The consensus was that leaders must take the lead when it comes to addressing the mental health among their employees. Stephen Bourke urged the point that telling staff they can work from home if feeling stressed is all very well, but it needs to be clearly defined as part of an employee’s rights. According to research undertaken by Wills Tower Watson, two-thirds of employees believe that their employers have a responsibility to look after their wellbeing.


 As leaders, it is essential to talk about mental health, creating an environment where people can share their experiences too. Doing so normalises it and helps staff to feel supported.


Prioritising the emotional capital of your business


While it is important to have a focus on the bottom line, organisations need to raise their profile to attract and retain the talent they need to scale.


To illustrate this point further, Catherine developed four key metrics to determine how a business is valued:

  1. Supportive network
  2. Human capital
  3. Cash flow
  4. Human health (emotional capital)


It is this latter point that the likes of McKinsey have also focused on in recent years. Their research has found that the top quartile of publicly-traded companies in the McKinsey Organisational Health Index (OHI) dramatically outperform their peers by a ratio of 3:1 when it comes to the returns delivered.


The first part of solving a problem is about being open and honest about it. Finding and creating role models who serve as advocates for mental health to talk about their stories is critical. The key is to remember the burden of responsibility is not down to the employee.


Guy Tolhurst’s tips for success


Guy Tolhurst recognises the effect that poor mental health can have on the workplace and offered some simple, practical solutions for founders under stress in a high-pressure environment.


Tolhurst understands the issue of corporate mental wellbeing intimately and took the time to discuss the stress experienced by founders and how we can take active steps to address this.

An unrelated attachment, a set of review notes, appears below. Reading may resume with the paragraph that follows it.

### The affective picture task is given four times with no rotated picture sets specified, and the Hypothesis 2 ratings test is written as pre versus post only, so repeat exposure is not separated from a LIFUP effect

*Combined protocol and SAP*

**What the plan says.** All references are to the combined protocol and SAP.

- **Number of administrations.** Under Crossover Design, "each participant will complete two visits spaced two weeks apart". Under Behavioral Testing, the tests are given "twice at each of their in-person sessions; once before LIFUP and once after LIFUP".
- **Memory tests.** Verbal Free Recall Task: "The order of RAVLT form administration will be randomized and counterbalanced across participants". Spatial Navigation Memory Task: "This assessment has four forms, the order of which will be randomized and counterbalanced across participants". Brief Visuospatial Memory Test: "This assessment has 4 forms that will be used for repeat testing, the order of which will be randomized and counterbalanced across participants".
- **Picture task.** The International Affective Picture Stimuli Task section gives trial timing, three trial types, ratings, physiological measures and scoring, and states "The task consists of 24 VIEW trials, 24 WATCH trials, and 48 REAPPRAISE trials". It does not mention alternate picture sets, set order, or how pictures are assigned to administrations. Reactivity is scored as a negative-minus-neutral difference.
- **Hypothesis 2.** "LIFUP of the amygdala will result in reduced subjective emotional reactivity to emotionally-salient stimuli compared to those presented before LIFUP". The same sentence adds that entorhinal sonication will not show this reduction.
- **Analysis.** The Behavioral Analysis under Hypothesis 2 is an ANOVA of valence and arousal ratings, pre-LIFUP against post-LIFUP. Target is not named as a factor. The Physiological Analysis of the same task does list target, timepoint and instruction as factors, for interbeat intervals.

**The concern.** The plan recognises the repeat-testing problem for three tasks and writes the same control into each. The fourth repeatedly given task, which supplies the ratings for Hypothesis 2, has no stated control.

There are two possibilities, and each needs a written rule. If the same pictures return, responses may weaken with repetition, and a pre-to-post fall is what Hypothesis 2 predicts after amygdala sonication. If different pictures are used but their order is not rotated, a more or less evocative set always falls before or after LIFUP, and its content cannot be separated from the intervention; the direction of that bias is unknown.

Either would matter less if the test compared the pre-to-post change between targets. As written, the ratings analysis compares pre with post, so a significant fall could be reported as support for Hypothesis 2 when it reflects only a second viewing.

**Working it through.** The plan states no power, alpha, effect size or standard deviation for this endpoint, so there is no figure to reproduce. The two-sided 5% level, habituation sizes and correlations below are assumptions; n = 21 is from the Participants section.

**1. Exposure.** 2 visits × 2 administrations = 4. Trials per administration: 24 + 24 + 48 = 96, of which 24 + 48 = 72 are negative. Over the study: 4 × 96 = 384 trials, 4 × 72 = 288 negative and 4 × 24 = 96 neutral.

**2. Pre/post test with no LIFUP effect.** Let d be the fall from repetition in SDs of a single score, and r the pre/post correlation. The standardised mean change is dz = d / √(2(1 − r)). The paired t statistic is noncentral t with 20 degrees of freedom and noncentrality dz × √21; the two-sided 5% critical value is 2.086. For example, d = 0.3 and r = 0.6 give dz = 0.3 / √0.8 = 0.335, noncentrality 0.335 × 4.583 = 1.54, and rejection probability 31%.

His key points included:

  1. Don’t just celebrate success, celebrate all the hard work that goes on beneath the tip of the iceberg.
  2. Develop purpose beyond financial value
  3. Treat mental help as you would physical fitness – focus on prevention and intervention.
  4. Set healthy boundaries. Saying no to something is saying yes to yourself, ensure people take their holidays and lunch breaks
  5. Don’t feel guilty, you must prioritise your mental health
  6. It’s ok to have a mental health day

Look at who is in your support network now, and who could be, from colleagues, friends, and other entrepreneurs to coaches, HR, therapists and mentors.


What can you do? 


It’s clear that if we are to tackle mental health, to make progress on this pressing issue, companies should create clear channels of communication, allowing staff to see how their HR practices are changing to support them in this area fully. To enable this, 360Leaders has developed 10 steps link to external website to help you make a difference to your team.


The Dalai Lama once said: “If you want others to be happy, practice compassion. If you want to be happy, practice compassion.” If leaders are trying to make everyone in the business happy, we need to start with ourselves. Be aware of yourself, learn to understand your thoughts and feelings and ask yourself why is today good or not so good?